highlyeccentric: A photo of myself, around 3, "reading" a Miffy book (Read Miffy!)
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Currently Reading: Hutcheon with Flynn, 'A Theory of Adaptation'. Homg. Adaptation theory makes me happy in the brain.

Recently Finished: Okay so I think this time I've actually exhausted KJ Charles' entire catalogue of historical m/m romance novels. MAYBE THAT WILL BE THE END OF THIS. Or maybe not.

Jackdaw (The World of A Charm of Magpies)Jackdaw by K.J. Charles

My rating: 3 of 5 stars


I just didn't like this one as much as the Magpie books. I'm not sure *why*, entirely. I didn't like the premise, I suppose - the "obstacle" to be overcome in this romance plot was "one dude massively deceived the other leading to dude #2's doing gaol time", and... perhaps I would have liked it better if the POV protag were Deceiving Dude (he had reasons; the tension of 'i must do this thing but it is terrible' might have worked for me). Perhaps not.



Rivers of London (Peter Grant, #1)Rivers of London by Ben Aaronovitch

My rating: 4 of 5 stars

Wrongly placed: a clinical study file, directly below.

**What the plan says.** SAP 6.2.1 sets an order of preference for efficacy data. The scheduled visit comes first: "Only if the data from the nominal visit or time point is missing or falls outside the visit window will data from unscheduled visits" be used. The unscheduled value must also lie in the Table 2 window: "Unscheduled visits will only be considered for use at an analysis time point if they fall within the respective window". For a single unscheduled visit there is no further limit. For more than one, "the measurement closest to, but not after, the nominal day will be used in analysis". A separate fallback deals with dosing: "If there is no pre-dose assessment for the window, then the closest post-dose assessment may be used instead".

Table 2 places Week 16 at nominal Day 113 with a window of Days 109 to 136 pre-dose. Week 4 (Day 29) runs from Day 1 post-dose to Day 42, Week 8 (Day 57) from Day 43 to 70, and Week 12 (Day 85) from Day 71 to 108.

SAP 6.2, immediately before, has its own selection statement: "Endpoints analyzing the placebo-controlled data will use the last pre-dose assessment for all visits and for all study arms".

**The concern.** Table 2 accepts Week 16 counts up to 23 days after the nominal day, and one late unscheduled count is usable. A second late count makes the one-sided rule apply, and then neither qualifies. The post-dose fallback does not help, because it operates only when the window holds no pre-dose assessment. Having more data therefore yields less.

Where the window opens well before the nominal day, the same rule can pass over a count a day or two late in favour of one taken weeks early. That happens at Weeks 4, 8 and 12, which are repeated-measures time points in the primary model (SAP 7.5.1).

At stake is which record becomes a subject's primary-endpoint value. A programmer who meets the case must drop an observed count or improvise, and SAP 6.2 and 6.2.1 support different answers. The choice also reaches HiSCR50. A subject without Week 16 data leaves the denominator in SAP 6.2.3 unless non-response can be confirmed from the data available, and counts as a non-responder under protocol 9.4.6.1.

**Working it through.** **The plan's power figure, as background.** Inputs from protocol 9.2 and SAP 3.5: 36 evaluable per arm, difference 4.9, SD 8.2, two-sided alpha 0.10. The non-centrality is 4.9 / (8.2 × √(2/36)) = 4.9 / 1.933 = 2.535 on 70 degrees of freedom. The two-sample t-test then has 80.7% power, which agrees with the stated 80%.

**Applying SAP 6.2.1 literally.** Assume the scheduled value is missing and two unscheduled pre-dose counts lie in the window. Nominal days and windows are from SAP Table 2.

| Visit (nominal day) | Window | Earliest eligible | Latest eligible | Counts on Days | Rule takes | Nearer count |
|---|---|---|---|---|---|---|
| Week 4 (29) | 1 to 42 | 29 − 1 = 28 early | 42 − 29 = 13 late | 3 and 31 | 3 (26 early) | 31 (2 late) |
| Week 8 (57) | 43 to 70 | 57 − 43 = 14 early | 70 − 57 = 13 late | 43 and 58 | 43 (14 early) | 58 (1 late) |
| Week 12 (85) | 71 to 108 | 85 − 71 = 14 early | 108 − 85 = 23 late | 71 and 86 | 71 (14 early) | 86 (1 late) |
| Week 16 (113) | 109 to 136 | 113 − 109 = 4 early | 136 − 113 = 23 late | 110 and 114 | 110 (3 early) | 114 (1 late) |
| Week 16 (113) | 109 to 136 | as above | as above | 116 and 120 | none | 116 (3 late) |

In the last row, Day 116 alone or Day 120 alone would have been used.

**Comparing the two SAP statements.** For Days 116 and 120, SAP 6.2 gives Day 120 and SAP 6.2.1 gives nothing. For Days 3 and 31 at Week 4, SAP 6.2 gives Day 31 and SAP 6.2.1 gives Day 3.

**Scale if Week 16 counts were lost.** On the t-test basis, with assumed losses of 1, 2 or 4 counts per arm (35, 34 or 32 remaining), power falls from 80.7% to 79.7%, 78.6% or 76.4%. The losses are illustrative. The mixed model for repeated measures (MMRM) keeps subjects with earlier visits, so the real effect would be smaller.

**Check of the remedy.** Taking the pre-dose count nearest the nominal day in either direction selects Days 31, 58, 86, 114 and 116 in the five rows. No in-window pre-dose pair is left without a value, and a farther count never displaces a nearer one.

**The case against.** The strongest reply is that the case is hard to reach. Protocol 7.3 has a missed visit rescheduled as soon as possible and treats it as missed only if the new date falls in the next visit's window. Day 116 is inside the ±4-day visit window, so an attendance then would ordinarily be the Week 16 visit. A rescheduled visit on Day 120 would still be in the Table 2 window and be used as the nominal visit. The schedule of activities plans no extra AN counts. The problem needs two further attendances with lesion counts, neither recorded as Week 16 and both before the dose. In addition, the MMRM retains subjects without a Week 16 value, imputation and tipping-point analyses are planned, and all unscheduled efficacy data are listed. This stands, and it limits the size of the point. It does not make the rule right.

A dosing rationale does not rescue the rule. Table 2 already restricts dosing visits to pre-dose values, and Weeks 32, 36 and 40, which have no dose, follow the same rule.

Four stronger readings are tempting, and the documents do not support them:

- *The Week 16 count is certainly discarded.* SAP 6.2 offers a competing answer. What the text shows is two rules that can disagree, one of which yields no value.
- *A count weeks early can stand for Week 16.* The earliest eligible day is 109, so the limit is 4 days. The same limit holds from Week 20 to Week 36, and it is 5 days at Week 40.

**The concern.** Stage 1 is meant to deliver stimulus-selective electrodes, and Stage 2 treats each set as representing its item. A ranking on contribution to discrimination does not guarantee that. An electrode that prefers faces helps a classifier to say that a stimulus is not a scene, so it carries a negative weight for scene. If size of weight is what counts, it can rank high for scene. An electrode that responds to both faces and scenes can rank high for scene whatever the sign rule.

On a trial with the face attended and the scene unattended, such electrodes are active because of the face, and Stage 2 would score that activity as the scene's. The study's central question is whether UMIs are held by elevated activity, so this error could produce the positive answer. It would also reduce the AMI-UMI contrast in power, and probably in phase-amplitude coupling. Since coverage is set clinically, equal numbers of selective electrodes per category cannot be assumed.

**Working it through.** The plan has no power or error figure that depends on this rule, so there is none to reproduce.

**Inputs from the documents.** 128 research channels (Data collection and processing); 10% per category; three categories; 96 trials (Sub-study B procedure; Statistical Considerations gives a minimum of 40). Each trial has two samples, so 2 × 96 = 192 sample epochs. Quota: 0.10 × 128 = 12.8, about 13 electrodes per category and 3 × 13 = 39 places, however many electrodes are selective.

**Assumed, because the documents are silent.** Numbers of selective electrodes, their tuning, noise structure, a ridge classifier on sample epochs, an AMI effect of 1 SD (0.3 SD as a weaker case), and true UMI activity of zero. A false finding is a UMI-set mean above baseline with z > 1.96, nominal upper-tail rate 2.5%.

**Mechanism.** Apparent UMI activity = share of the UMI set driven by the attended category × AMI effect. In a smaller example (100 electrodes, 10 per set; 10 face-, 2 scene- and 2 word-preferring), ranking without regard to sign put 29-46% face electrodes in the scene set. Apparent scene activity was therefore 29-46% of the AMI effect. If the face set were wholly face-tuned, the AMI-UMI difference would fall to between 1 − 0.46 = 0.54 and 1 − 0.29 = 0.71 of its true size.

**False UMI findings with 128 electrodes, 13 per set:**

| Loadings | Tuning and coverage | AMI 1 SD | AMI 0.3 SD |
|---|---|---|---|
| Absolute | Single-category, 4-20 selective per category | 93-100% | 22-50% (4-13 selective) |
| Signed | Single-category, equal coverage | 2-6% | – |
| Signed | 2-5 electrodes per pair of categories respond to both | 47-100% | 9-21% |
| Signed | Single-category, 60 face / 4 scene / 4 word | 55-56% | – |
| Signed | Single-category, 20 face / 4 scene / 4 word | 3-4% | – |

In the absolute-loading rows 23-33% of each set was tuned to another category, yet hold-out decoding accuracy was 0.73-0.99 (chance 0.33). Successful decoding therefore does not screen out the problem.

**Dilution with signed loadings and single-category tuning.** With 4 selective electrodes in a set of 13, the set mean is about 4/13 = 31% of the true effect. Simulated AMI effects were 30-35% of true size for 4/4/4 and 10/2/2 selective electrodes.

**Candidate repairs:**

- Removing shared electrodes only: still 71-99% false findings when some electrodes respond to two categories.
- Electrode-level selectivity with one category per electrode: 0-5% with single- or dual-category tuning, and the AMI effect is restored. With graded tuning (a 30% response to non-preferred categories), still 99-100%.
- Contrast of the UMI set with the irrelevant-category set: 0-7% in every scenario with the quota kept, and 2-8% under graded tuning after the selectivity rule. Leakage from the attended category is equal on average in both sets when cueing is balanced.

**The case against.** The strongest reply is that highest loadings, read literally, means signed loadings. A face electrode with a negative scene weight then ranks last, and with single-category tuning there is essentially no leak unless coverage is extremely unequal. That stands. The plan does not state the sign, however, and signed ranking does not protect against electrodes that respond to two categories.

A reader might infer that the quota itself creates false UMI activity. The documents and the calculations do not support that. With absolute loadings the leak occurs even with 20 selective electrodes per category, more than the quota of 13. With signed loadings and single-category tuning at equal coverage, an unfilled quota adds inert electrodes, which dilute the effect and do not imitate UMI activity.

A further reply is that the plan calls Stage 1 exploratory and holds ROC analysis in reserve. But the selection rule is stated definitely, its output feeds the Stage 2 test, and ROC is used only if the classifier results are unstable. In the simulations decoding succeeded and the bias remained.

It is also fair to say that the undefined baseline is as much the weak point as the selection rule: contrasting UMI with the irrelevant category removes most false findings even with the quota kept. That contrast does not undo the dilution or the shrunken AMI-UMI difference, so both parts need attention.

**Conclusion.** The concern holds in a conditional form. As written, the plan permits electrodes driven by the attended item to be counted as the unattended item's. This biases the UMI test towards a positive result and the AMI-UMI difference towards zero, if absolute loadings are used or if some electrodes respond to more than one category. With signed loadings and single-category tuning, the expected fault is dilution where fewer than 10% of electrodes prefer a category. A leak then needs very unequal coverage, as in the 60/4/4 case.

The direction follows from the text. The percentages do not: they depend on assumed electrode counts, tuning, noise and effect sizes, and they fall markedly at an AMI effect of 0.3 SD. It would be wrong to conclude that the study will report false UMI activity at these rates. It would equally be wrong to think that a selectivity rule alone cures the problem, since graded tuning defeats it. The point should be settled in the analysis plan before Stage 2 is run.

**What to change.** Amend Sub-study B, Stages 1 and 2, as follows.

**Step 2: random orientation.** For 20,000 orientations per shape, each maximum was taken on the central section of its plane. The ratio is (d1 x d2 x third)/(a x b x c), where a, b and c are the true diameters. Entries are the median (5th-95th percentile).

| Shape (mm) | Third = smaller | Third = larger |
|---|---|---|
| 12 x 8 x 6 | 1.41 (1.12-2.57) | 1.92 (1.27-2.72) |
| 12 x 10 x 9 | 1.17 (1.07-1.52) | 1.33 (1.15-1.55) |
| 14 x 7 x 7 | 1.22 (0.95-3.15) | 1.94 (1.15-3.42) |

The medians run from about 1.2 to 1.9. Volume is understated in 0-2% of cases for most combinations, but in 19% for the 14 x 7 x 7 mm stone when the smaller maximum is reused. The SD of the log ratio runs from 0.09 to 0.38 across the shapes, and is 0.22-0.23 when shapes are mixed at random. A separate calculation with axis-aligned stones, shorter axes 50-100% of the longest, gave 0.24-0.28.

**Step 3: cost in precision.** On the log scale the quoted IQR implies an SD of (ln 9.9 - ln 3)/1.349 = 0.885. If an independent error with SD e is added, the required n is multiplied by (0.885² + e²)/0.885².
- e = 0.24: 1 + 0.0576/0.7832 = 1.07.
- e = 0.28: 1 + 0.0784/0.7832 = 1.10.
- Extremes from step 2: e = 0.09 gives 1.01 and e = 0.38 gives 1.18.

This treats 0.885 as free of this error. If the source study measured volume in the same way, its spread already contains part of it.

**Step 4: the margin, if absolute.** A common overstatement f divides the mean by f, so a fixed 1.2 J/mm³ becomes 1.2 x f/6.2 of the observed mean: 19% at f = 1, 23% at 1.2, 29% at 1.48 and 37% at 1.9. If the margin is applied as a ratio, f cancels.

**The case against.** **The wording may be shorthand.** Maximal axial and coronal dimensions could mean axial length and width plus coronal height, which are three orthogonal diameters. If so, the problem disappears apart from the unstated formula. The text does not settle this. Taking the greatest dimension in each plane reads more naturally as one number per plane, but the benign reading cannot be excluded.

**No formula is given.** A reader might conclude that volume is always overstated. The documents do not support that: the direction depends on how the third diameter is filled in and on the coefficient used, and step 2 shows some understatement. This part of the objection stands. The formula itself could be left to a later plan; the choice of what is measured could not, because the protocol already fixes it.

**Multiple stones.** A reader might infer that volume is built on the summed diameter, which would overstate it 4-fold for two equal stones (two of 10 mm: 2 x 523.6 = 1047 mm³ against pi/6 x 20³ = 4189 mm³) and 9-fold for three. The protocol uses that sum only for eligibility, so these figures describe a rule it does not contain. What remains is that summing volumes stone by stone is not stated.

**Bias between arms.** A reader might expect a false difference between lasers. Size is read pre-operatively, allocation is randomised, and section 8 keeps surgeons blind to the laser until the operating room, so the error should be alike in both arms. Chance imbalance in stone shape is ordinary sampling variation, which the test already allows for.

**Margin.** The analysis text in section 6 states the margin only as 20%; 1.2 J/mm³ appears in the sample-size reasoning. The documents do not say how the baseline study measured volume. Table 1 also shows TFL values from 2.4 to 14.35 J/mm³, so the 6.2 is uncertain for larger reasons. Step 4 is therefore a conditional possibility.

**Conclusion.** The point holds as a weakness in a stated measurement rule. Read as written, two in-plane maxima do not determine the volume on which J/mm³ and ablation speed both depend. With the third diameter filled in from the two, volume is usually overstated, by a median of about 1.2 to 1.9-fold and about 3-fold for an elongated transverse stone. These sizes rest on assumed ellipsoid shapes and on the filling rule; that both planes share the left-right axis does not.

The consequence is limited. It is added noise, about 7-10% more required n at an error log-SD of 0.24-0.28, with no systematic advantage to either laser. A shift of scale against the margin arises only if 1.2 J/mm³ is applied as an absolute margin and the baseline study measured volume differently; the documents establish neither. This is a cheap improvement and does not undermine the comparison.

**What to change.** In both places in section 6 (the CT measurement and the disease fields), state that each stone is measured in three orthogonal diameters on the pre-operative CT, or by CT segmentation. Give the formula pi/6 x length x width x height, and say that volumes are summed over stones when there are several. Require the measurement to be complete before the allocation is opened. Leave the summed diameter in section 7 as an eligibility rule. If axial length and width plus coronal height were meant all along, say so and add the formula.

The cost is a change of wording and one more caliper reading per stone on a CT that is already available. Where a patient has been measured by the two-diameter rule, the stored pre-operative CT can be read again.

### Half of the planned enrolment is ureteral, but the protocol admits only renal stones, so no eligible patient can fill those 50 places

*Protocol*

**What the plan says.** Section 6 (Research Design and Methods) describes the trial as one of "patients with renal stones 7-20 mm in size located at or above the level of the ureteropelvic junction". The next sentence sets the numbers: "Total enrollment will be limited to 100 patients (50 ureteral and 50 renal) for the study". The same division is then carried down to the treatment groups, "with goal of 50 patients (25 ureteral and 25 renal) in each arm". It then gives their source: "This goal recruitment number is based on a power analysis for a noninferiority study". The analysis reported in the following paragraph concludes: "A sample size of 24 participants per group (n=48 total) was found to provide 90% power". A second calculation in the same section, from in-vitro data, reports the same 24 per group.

I had expected the text form not to live up to Kobna Holdbrook-Smith's narration, but perhaps I've listened to that enough times to memorise it by now. Or perhaps, coming off the back of A Charm of Magpies, my standards are a little lowered. Aaronovitch's worldbuilding skills still outrank his actual crime writing skills, though. And I could still do without Peter commenting on women's tits and legs every other chapter. Or... I dunno, it feels *forced* somehow. I have been known to check out ladies in my time, but that makes the dissonance of Peter's POV even weirder - especially in the first two books. By book 5 his perspective on hot women seems a lot more familiar to me. I don't know if that's supposed to be character development, or if Aaronovitch got over the need to assert his PROTAGONIST'S HETEROSEXUALITY all the time.



Moon Over Soho (Peter Grant, #2)Moon Over Soho by Ben Aaronovitch

My rating: 4 of 5 stars